Cottagecore, a term first heard on Tumblr in 2018 and frequently this past year, has captured the attention of many seeking an uncomplicated way of life. A rebuttal against technology overload, cottagecore is an extension of Grandmillennial or Granny Chic lifestyle and defined as a romantic interpretation of rural, agricultural times and simpler life through a style of dress, design and décor — reminiscent of what one might find in a cottage in the countryside. Also known as farmcore or cabincore, it highlights gardening, greenery, floral Chinaware, farmhouse tables and rustic details, while its whimsical aesthetic centers on natural living and bringing the outdoors in. Overall, it’s looking at life with a nostalgic lens.
During lockdown and as a reaction to the minimalist design aesthetic, an increasing number of images on social media began highlighting rural pastures, pretty little cottages adorned with vines and florals, soft-focus filtered images of sunlit walkways, picnics and tea tables set up near lakes and streams, and fashion adorned with miniature flowers, butterflies and berries — all part of an escape from reality into a surreal fantasy environment. Also, many of the homemaking trends shown on social media reflect this trend — sourdough baking, candle-making, etc. And, as we’ve reported in our trends reports the past few years, surrealism and forest-bathing are trending. Cottagecore provides one area of inspiration of these trends.
This aesthetic is hitting the right notes for those seeking inspiration on uncomplicated times and pleasures with romantic fairytale escapism overtones. And, with Taylor Swift’s record Folklore launching last year — including a selection of promotional images showing her in a woodland setting with a cozy, worn overcoat — this ideal of nostalgia, escapism and coziness pushed cottagecore into the mainstream. The New York Times even wrote a piece on this trend last March 2020.
A History of Cottagecore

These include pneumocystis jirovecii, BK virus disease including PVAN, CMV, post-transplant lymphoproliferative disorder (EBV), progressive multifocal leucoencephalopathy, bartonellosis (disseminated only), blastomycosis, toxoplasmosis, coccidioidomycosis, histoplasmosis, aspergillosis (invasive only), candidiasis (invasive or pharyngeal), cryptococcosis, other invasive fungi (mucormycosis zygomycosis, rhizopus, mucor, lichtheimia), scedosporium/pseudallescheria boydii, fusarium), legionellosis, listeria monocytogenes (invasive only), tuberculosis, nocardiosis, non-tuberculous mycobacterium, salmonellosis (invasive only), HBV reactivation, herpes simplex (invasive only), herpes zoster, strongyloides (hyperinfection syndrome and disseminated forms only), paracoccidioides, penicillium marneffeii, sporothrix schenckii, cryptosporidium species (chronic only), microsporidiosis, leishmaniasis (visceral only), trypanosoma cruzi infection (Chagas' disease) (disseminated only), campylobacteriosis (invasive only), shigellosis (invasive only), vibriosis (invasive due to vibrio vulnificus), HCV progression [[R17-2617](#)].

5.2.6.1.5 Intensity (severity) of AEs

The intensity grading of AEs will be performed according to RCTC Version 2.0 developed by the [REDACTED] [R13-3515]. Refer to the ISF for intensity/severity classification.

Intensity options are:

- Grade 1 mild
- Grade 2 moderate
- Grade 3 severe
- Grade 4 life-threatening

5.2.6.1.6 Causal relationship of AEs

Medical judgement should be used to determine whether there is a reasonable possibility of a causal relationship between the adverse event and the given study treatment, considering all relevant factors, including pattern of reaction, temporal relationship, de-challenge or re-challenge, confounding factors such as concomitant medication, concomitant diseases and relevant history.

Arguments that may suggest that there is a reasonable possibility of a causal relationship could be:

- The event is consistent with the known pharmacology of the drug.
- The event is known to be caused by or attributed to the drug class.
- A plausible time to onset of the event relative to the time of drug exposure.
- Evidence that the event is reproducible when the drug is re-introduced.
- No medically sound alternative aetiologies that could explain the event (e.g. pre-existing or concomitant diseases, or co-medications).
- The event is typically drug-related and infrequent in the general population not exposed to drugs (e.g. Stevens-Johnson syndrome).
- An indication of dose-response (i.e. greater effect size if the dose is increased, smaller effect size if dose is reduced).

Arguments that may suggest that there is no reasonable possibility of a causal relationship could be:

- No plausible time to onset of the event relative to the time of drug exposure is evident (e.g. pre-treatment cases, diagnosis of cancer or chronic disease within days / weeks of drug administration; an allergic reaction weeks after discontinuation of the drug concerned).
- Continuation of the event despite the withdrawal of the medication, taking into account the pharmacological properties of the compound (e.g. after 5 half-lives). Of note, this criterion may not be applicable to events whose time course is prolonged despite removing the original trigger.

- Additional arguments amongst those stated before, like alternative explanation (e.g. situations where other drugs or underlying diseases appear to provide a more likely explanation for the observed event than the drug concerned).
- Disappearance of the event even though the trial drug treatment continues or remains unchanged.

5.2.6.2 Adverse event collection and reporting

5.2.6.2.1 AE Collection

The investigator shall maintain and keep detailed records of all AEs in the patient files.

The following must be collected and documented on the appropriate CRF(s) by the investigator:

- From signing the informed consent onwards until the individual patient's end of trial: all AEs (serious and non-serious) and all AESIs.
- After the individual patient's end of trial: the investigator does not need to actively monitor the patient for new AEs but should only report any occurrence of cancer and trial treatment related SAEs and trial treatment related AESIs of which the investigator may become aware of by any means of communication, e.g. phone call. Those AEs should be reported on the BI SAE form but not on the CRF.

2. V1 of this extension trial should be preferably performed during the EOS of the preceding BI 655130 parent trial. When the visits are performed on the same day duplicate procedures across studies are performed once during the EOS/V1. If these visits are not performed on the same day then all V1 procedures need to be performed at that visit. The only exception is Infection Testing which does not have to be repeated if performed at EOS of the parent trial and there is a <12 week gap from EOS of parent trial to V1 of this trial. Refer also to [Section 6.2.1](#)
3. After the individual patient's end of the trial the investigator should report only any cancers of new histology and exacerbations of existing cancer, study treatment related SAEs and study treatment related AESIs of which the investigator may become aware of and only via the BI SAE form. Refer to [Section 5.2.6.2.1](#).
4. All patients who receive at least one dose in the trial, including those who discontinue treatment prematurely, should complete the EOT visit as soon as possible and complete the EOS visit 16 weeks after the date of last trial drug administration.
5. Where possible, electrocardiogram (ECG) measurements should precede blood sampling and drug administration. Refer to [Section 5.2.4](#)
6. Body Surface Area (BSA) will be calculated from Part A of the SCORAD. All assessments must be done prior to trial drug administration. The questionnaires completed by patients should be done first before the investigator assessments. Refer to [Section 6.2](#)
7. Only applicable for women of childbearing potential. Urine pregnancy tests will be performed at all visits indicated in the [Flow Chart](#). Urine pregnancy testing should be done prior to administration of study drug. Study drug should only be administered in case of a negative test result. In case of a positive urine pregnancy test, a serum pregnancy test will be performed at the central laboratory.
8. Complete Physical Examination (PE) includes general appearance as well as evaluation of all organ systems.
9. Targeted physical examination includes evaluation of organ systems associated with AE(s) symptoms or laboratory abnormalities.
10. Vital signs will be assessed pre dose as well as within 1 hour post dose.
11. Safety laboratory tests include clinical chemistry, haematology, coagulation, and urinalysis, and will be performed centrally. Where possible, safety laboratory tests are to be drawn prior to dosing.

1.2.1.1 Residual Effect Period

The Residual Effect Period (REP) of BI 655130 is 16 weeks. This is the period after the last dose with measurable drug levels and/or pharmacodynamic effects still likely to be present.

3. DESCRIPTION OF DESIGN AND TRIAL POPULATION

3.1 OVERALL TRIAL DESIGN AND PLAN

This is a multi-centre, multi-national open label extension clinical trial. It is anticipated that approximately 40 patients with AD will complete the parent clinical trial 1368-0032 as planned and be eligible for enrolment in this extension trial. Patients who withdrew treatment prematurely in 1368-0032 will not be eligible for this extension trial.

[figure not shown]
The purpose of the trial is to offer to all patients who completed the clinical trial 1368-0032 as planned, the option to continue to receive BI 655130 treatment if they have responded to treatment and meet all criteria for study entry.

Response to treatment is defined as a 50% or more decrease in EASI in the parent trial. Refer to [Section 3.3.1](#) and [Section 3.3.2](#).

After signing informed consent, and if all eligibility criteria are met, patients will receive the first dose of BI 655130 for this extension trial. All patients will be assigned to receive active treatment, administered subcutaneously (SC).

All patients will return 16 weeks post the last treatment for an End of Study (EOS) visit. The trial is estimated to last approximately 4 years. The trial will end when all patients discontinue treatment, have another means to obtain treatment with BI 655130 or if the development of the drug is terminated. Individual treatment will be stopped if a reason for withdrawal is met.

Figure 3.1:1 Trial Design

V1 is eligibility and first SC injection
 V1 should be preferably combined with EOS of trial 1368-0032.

As the ideal of homespun rural lifestyle, cottagecore is thought to have first started with the aristocrats in France during the 1700s. Even Marie Antoinette would escape the formal life of royalty at Versailles and
connect to a rural setting. She had the designers of Versailles create a village of buildings in an idealized cottage architectural style and would dress in a simpler manner as a disguise to immerse herself in farm life.
In more recent decades, this idea showed up within the concept of homesteading, which saw a resurgence in the 1960s and '70s, and was based on the idea of self-sufficiency and agriculture. A re-emergence of this in recent years is associated with hipster lifestyles, promoting adaptive renewable energies and urban gardening.
Cottagecore Aesthetic Details
- The color palette is worn in, comfortable neutral tones and muted accent colors including ivory, brown, beige, olive green, mustard yellow, baby pink, dusty rose, light and buttery yellows, baby and watery blues and warm grays
- Vintage furnishings for a lived in, casual countryside aesthetic...nothing too fussy
- Pattern play with muted floral prints, gingham and stripes
- Textiles — soft linens in neutrals, natural fibers, cotton, silk
- Unfinished and splintered woods
- Accents include woven baskets, antiques and historical references, dried florals, picnic and tea sets
- Shelving from floor to ceiling hosting a large collection of books and accessories
- Kitchen spaces with English cottage design overtones
- Gallery walls overflowing with a variety of images and frame styles